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Meaning of EARLY

Pronunciation:  eerlee

 
WordNet Dictionary
 
 Definition: 
  1. [adv]  before the usual time or the time expected; "she graduated early"; "the house was completed ahead of time"
  2. [adv]  in good time; "he awoke betimes that morning"
  3. [adv]  during an early stage; "early on in her career"
  4. [adj]  at or near the beginning of a period of time or course of events or before the usual or expected time; "early morning"; "an early warning"; "early diagnosis"; "an early death"; "took early retirement"; "an early spring"; "early varieties of peas and tomatoes mature before most standard varieties"
  5. [adj]  being or occurring at an early stage of development; "in an early stage"; "early forms of life"; "early man"; "an early computer"
  6. [adj]  (linguistics) of an early stage in the development of a language or literature; "the Early Hebrew alphabetical script is that used mainly from the 11th to the 6th centuries B.C."; "Early Modern English is represented in documents printed from 1476 to 1700"
  7. [adj]  very young; "at an early age"
  8. [adj]  expected in the near future; "look for an early end to the negotiations"
 

EARLY is a 5 letter word that starts with E.

 

 Synonyms: aboriginal, advance(a), ahead of time, archaean, archaeozoic, archaic, archean, archeozoic, azoic, baby, beforehand(p), beginning(a), betimes, crude, earlier, earliest, early on, earlyish, embryo(a), embryonic, embryotic, future, immature, in embryo, inchoate, incipient, matutinal, new, novice(a), Old, precocious, premature, previous(p), primaeval, primal, primeval, primitive, primordial, proterozoic, proto(a), rude, too soon, untimely, wee, young
 
 Antonyms: belatedly, late, late, later(a), middle, tardily
 
 See Also: first

 

 

Webster's 1913 Dictionary
 
 Definition: 
  1. \Ear"ly\ ([~e]r"l[y^]), adv. [OE. erli, erliche, AS.
    [=ae]rl[=i]ce; [=ae]r sooner + l[=i]c like. See {Ere}, and
    {Like}.]
    Soon; in good season; seasonably; betimes; as, come early.
    
          Those that me early shall find me.       --Prov. viii.
                                                   17.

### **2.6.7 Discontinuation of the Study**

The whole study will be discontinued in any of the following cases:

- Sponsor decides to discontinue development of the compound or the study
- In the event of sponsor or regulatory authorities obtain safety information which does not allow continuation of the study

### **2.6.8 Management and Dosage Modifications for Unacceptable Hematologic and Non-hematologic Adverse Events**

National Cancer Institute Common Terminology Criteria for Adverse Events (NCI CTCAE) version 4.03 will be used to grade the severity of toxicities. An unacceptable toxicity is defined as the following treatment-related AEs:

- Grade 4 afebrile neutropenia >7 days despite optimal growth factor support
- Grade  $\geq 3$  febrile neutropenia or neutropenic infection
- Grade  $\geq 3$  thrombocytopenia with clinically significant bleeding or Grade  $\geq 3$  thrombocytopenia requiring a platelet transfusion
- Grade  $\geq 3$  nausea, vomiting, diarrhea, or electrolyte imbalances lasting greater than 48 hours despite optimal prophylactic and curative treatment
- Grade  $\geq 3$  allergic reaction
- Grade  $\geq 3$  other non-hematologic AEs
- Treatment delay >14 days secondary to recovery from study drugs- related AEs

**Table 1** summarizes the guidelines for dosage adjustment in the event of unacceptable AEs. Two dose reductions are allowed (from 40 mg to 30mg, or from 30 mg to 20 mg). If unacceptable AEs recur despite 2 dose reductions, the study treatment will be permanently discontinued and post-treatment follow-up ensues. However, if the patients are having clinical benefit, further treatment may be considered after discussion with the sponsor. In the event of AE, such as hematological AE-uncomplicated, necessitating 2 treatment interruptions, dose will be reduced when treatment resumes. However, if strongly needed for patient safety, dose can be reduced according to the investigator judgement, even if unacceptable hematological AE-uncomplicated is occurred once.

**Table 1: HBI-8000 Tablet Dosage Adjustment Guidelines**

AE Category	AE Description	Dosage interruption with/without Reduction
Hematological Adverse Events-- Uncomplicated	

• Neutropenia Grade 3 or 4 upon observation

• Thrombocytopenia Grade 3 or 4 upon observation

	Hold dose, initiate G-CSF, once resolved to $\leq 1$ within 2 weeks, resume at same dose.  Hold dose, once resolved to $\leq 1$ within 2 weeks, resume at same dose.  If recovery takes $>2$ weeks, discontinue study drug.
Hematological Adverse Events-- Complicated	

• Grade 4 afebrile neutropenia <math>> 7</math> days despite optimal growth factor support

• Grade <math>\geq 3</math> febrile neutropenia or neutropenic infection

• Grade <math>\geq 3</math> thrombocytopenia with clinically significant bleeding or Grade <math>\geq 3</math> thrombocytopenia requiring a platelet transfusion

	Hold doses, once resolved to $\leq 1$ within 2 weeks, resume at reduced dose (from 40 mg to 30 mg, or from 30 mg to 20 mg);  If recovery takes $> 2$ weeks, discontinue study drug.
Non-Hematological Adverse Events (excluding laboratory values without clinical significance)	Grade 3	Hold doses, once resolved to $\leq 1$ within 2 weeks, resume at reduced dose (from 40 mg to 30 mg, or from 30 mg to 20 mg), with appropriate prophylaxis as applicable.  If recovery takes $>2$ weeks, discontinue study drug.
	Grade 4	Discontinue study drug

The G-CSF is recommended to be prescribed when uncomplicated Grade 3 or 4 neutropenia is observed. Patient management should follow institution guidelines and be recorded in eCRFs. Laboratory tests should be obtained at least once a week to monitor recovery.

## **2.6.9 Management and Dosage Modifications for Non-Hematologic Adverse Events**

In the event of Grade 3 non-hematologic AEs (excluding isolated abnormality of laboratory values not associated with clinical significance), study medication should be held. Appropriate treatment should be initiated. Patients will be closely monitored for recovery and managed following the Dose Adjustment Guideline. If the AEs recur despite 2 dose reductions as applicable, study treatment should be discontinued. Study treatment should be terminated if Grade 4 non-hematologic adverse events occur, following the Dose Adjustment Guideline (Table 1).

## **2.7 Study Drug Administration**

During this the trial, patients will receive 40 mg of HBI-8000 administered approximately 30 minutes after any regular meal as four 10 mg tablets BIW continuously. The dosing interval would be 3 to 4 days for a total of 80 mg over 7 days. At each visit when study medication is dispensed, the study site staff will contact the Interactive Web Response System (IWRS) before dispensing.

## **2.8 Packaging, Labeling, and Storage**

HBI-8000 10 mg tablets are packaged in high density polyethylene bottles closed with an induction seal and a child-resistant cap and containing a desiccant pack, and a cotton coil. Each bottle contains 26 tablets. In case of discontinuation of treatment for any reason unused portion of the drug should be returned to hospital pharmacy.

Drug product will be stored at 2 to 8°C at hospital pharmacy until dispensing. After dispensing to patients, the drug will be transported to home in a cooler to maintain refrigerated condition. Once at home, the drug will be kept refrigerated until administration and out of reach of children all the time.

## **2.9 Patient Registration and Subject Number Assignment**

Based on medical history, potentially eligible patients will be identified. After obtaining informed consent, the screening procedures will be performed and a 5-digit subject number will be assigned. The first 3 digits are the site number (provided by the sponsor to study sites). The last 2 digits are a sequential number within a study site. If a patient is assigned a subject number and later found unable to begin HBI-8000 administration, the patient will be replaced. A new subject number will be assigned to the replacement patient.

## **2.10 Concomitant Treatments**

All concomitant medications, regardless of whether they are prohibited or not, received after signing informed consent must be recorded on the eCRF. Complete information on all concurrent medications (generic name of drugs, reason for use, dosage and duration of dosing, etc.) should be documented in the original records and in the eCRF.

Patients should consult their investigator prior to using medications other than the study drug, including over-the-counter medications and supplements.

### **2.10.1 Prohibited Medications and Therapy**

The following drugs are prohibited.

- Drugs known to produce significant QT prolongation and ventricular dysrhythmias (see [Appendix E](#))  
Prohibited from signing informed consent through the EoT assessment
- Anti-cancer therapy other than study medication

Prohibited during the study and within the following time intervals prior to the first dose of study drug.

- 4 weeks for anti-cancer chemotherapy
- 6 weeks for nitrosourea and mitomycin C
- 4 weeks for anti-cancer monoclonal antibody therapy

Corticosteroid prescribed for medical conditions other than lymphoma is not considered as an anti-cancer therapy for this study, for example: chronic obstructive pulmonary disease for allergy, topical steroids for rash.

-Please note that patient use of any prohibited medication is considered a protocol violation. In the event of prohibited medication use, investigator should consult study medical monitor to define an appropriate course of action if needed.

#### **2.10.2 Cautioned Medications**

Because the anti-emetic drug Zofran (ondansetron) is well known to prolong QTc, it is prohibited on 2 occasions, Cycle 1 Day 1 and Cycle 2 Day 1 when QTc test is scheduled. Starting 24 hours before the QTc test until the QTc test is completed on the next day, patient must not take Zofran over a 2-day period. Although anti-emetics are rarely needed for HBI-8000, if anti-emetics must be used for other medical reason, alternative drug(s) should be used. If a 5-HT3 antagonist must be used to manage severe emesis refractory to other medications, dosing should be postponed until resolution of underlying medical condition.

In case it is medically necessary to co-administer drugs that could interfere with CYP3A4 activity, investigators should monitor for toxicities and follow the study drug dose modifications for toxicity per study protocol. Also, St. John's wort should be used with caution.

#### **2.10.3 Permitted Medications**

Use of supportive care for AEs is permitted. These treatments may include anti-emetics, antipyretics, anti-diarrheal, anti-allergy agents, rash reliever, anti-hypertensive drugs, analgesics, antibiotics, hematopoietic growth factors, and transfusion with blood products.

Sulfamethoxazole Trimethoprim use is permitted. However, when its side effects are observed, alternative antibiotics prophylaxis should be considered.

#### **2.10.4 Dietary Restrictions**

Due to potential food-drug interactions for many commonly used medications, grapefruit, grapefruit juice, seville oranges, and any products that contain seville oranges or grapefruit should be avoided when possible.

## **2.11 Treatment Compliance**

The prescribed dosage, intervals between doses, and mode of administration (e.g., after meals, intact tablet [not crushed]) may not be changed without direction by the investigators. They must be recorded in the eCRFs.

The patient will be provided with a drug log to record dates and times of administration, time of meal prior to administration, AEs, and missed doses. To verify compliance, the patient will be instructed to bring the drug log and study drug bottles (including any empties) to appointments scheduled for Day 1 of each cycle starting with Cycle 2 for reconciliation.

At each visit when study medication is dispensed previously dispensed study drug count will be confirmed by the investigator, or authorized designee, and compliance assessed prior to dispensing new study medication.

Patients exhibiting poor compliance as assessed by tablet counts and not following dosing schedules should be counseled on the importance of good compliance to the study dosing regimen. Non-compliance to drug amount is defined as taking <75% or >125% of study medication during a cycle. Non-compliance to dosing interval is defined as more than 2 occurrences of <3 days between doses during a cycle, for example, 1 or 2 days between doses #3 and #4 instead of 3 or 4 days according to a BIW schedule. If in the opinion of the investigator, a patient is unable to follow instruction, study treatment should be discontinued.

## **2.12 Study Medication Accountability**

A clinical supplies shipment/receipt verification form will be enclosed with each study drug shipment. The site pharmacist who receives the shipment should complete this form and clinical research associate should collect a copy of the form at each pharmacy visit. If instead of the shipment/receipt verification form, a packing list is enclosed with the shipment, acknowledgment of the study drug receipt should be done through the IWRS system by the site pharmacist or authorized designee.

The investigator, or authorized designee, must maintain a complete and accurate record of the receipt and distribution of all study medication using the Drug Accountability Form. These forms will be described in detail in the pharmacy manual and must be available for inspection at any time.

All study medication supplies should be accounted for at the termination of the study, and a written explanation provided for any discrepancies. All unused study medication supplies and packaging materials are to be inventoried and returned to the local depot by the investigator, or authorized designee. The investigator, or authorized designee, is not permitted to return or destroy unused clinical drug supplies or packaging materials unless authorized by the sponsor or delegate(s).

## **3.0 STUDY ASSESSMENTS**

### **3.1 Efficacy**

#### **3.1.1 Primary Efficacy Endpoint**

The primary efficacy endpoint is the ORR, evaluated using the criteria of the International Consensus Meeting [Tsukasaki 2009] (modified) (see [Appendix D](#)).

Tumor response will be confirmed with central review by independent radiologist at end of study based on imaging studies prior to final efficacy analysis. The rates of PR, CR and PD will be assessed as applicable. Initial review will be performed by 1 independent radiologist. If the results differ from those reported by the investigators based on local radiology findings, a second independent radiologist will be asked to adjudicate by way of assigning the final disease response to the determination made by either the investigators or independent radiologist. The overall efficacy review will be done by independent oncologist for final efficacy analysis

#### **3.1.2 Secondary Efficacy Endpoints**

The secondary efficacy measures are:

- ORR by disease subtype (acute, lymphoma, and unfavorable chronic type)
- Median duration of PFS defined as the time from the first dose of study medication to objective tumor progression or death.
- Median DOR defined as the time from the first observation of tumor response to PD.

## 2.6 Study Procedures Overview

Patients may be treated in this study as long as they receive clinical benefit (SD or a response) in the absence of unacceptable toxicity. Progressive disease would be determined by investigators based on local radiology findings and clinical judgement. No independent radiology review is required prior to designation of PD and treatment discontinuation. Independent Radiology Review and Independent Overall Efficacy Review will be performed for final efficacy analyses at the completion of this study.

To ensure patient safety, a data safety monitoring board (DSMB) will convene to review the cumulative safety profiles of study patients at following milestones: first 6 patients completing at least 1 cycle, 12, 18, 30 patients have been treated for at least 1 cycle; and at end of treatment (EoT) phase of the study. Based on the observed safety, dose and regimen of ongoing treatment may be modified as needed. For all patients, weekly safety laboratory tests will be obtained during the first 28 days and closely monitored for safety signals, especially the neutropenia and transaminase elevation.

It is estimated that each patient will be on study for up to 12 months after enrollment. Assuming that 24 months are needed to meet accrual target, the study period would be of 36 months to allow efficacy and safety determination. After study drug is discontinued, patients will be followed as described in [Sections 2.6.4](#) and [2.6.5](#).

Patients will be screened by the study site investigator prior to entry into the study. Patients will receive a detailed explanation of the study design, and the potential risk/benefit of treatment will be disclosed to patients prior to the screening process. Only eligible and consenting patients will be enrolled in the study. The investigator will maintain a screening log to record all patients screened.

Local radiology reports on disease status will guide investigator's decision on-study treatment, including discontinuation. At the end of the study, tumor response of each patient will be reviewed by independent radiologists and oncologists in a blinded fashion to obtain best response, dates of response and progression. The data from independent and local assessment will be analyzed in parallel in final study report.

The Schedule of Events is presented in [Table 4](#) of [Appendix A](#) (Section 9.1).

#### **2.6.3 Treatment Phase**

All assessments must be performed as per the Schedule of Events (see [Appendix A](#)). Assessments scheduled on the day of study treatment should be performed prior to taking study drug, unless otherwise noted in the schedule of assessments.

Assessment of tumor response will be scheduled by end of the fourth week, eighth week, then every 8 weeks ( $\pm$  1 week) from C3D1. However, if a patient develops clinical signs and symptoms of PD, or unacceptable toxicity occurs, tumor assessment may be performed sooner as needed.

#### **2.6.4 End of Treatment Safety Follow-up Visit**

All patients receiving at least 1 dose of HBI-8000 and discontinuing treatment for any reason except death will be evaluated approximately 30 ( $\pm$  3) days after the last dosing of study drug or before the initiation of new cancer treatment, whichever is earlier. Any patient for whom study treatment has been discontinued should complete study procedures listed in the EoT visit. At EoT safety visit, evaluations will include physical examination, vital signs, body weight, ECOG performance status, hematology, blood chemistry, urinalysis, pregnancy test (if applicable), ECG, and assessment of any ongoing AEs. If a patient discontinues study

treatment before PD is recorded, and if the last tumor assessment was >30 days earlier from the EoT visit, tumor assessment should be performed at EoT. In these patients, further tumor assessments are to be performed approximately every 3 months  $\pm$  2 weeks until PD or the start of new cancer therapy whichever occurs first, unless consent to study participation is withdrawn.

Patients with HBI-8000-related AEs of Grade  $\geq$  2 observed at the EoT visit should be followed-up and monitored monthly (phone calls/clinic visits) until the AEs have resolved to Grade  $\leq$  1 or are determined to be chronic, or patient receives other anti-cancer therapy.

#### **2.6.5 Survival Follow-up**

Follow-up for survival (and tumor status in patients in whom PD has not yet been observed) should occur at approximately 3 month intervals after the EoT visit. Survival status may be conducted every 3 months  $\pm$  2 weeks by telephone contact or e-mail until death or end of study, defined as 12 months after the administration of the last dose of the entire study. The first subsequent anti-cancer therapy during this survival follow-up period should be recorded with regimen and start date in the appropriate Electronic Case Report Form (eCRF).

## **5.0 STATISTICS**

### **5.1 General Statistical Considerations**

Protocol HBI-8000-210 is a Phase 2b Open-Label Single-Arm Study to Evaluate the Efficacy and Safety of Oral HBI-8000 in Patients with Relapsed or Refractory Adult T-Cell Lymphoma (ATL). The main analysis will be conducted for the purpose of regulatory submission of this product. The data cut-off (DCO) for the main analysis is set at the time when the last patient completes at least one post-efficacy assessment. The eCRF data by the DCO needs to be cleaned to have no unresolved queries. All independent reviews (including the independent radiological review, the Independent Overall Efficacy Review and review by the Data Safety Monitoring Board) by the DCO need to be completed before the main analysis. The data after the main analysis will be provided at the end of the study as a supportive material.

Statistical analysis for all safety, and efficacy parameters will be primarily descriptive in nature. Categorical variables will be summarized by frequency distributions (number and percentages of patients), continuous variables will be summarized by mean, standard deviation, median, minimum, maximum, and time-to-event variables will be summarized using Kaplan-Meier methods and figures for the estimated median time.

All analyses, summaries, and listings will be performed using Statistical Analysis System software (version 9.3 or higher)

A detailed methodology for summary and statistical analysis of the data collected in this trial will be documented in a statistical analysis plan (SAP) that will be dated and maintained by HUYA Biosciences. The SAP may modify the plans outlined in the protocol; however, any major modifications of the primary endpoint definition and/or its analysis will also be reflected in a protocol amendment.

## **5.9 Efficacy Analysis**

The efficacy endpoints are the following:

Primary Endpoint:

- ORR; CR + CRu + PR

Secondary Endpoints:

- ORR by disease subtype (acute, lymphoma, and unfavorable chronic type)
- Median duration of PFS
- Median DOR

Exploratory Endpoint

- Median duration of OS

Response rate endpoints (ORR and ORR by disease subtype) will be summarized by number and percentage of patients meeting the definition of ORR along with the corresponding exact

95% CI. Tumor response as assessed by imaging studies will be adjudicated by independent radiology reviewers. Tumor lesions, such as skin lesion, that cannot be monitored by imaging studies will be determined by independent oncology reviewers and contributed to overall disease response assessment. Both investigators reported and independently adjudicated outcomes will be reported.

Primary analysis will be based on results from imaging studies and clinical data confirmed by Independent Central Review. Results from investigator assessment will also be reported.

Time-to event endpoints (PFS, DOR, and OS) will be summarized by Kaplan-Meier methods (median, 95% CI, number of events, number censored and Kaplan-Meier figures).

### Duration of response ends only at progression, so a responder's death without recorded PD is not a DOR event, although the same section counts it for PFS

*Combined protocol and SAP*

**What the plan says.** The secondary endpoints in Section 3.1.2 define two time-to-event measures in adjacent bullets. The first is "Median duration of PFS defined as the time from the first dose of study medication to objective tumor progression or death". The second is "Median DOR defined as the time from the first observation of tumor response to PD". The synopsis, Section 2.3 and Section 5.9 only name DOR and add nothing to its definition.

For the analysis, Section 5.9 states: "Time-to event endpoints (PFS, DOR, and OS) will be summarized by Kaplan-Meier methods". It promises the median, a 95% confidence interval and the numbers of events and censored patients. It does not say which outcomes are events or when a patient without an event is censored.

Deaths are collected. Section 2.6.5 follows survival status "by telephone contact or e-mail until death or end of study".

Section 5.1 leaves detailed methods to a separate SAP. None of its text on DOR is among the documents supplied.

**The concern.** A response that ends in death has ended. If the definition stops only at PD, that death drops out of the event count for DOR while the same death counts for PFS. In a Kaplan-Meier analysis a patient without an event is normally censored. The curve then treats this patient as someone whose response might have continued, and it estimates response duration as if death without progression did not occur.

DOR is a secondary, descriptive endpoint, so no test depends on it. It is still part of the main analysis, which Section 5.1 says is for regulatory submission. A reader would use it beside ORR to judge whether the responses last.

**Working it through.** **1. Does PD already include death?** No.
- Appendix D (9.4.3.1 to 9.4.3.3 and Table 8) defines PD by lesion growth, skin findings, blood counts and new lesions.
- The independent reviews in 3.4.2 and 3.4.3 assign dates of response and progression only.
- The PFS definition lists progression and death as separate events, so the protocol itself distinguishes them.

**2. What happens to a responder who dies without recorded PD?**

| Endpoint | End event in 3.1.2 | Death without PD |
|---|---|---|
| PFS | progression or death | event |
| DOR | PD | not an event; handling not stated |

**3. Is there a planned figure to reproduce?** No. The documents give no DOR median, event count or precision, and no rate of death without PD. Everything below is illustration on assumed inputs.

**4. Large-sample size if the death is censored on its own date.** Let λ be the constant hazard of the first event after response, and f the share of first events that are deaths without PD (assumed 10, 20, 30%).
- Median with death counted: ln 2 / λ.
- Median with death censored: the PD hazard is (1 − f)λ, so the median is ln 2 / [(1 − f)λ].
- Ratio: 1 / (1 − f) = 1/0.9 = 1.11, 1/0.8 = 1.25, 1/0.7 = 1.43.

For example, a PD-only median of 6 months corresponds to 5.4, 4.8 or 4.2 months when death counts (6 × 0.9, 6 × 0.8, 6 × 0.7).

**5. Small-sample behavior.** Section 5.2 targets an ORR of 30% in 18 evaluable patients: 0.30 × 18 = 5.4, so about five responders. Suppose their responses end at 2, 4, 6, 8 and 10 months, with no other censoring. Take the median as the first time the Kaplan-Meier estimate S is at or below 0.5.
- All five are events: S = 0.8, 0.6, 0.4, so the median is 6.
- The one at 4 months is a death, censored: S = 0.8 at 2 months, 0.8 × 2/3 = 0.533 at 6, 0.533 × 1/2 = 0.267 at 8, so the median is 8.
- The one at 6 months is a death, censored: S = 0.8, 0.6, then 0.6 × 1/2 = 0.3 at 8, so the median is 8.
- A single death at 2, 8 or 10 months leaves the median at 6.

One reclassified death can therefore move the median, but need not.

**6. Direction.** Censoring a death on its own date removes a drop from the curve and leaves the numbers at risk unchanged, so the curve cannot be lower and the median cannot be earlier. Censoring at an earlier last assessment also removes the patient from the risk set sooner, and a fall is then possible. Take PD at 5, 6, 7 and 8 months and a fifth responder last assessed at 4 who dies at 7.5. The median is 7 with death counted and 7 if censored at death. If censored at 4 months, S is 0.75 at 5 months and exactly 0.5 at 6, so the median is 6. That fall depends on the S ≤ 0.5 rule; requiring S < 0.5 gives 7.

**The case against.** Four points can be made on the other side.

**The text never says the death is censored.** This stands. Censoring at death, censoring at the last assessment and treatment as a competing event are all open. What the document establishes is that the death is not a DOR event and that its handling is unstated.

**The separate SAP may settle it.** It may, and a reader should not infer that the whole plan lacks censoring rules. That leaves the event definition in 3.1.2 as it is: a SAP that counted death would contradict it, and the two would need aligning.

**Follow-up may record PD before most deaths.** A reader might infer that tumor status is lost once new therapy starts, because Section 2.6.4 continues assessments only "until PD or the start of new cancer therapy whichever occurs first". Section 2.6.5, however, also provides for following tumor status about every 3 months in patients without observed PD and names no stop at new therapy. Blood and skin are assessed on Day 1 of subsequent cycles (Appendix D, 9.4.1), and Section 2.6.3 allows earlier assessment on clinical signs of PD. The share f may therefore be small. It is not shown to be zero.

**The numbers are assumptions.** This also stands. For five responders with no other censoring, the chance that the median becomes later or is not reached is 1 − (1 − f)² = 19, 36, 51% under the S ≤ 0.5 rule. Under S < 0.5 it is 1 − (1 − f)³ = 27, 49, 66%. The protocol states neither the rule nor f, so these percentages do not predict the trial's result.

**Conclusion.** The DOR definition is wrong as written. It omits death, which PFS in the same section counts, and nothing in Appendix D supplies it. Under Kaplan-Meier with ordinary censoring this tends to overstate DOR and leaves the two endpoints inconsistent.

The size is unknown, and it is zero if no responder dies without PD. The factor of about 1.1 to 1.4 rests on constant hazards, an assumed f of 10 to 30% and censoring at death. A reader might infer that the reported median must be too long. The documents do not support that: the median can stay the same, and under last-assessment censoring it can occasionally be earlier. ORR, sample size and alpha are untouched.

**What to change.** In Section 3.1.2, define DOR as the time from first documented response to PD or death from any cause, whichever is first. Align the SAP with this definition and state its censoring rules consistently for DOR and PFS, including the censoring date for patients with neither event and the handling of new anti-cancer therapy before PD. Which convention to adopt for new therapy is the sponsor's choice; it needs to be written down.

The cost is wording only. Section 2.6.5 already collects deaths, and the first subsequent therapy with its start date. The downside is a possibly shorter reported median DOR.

You must wake and call me early.         --Tennyson.
    
    
  2. \Ear"ly\, a. [Compar. {Earlier} ([~e]r"l[i^]*[~e]r);
    superl. {Earliest}.] [OE. earlich. [root]204. See {Early},
    adv.]
    1. In advance of the usual or appointed time; in good season;
       prior in time; among or near the first; -- opposed to
       {late}; as, the early bird; an early spring; early fruit.
    
             Early and provident fear is the mother of safety.
                                                   --Burke.
    
             The doorsteps and threshold with the early grass
             springing up about them.              --Hawthorne.
    
    2. Coming in the first part of a period of time, or among the
       first of successive acts, events, etc.
    
             Seen in life's early morning sky.     --Keble.
    
             The forms of its earlier manhood.     --Longfellow.
    
             The earliest poem he composed was in his seventeenth
             summer.                               --J. C.
                                                   Shairp.
    
    {Early English} (Philol.) See the Note under {English}.
    
    {Early English architecture}, the first of the pointed or
       Gothic styles used in England, succeeding the Norman style
       in the 12th and 13th centuries.
    
    Syn: Forward; timely; not late; seasonable.
    
    
 
Thesaurus Terms
 
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